While doing some work at home on a recent Saturday morning, I had my radio tuned in to an oldies station. Being an “oldie” myself, it seemed appropriate. Anyway, the DJ played the song “On Broadway” by George Benson. It reminded me of the night when my wife and I joined two close friends to see the Drifters perform at the B.B. King Blues Club here in the city. When they began to sing that number (“On Broadway”), Page leaned over to me and said, “Listen. They’re doing a George Benson song.” I replied, “No. George Benson did a Drifters song.”
Some people think “Up On The Roof” is a James Taylor song. Nope, it was Taylor doing a Drifters song. Some think “This Magic Moment” is a Jay and the Americans song. Nope, it as Jay doing a Drifters song. Some people think “Spanish Harlem” is an Aretha Franklin song. Nope, it was Aretha doing a Drifters song. Some people think “Save The Last Dance For Me” was an Emmylou Harris song or a Griffinheart song or a Heidi Hauge song or a Michael Buble song or a Bon Jovi song or a Spank song or a Harry Connick song. Nope, they all were doing a Drifters song. I could go on and on with this. In my opinion, the Drifters were the most important R&B group ever, opening the door for later acts like the Temptations, the Four Tops, and Smoky Robinson and the Miracles. Whereas it can be argued that the door was originally opened by the Ink Spots or by John Tanner and the Five Royales, the Drifters more successfully transitioned traditional R&B into the rock market and were the first R&B group to employ strings as background instruments. As noted, it’s hard to number the succeeding groups and individual acts who covered their songs with amazing success.
What’s the point of writing this in a church blog, as opposed to an issue of Rolling Stone? The point is to say that sometimes oldies are, indeed, goodies … and what we have heard before is what we long to hear again. It is also to say that sometimes what we have heard and long to hear again is made even stronger by new voices, new nuances, minimal edits to appeal to new audiences.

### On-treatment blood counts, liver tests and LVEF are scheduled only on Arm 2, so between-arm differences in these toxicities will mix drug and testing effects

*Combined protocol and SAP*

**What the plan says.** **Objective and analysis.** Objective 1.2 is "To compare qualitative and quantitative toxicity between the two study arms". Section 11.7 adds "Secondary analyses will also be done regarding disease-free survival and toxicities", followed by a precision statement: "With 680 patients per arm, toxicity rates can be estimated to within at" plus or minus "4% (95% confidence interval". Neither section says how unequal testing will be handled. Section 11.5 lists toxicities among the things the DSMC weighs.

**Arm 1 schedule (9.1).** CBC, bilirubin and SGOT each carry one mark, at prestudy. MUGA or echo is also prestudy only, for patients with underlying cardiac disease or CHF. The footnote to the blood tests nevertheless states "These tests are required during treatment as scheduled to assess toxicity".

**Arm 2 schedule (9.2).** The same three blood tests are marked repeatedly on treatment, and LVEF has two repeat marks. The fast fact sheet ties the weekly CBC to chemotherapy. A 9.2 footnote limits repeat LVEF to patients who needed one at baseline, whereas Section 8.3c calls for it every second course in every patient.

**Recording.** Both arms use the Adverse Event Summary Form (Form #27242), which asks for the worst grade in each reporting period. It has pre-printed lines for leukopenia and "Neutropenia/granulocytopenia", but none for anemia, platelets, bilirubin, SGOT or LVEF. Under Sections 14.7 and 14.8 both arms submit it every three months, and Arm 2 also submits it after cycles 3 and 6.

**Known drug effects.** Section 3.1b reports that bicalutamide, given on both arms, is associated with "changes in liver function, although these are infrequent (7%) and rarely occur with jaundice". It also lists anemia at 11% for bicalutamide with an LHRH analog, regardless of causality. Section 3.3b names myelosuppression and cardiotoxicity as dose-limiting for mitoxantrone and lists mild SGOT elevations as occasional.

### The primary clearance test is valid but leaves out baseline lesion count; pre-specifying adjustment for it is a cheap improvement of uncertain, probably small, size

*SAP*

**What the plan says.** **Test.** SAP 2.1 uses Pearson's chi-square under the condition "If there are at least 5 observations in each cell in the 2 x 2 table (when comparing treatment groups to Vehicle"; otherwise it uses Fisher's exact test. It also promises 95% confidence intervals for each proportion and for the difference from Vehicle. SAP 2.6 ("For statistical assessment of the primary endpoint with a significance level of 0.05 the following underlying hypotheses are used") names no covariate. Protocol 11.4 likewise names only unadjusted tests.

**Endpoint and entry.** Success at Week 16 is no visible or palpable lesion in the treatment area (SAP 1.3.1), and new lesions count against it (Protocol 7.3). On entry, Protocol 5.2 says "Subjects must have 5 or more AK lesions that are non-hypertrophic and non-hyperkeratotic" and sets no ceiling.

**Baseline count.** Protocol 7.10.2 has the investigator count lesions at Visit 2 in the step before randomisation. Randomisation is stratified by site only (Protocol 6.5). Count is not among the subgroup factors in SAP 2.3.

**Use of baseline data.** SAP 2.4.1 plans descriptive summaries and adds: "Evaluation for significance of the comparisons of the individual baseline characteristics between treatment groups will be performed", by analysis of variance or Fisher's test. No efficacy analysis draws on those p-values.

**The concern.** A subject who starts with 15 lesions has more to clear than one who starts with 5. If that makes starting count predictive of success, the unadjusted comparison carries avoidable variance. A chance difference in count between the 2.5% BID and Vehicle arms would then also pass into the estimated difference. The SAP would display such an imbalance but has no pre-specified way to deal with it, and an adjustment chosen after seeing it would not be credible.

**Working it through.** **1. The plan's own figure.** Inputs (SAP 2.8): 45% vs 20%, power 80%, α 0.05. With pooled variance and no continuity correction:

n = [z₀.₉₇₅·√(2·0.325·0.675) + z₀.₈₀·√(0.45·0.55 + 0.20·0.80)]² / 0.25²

And that brings us to scripture. It is my opinion that no manuscript is so critical or so timely as the Bible (Hebrew Scripture and the New Testament). My seminary professor, Mickey Efird, used to say that, “Whatever literary topic most fascinates you is available in the Bible, if you’re just willing to read it.” He was correct. The problem is that sometimes we think it’s an “oldie” and, thus, do not read. And, admittedly, sometimes some of us who have been singing the song for generations fail to realize that “the old, old story of Jesus and his love” can be positively interpreted in fresh and contemporary ways that connect the ancient Word to the present-day listener.
There’s nothing outdated about the theology of Incarnation (God entering the human drama). There’s nothing outdated about the doctrine of Grace (forgiveness offered not by merit but by love). There’s nothing outdated about the idea of discipleship (being transformed by faith, then using that experience to help transform the world). There’s nothing outdated about the Story of the Resurrection (and how life has been made endless). Sadly, sometimes those stories are told in tired fashions that lack creativity.
The late Dr. George Buttrick (for years one of America’s leading preachers while Pastor of Madison Avenue Presbyterian here in NYC) once visited in a church in another state while on vacation. The minister there had no idea Dr. Buttrick was in the congregation. So, that minister proceeded to preach one of Dr. Buttrick’s printed sermons word-for-word without giving credit. As he exited through the narthex, Buttrick shook the young man’s hand and asked, “How long did it take you to write that sermon?” The preacher answered, “Oh, five or six hours,” to which Buttrick replied, “It took me forty years to write it.” The young minister was caught. He realized whose hand he was shaking. But, you have to give him credit for being quick on his feet. He looked the aging scholar in the eye and said, “Well, Dr. Buttrick, let’s make a deal. You keep writing them, and I’ll keep preaching them!” Funny story … but it points out something serious. In addition to plagiarism (which is serious enough in and of itself), the young man also made the mistake of not “covering an old song” in a new way. Put another way, he didn’t take the text and make it pertinent to his own congregation in their own unique situation and moment in time.
So, here’s a bottom line take-away for those of you who are interested in The Bible. (1) Read it for what it said then. Ask the questions: Who wrote it? To whom? Why? What were the cultural and religious contexts of that day and that age? Without those questions, there is simply no way to interpret what a biblical text or passage actually means. (2) But then, add these other questions: What does this passage say to me? To my life? To my world? Those questions bridge the gap between the age of the Bible and the age of the reader. It’s like singing an oldie-and-undeniable-goodie in a new and relevant way. It’s both then-and-now, which is what the Bible has always been when properly interpreted.
Make this sort of exploration of scripture a summer discipline. Start with the gospels, if you wish. Read them chronologically: Mark first, then Luke, then Matthew, then John. Again, to quote the Drifters, you will find the results of your summer reading will be “Some Kind Of Wonderful!”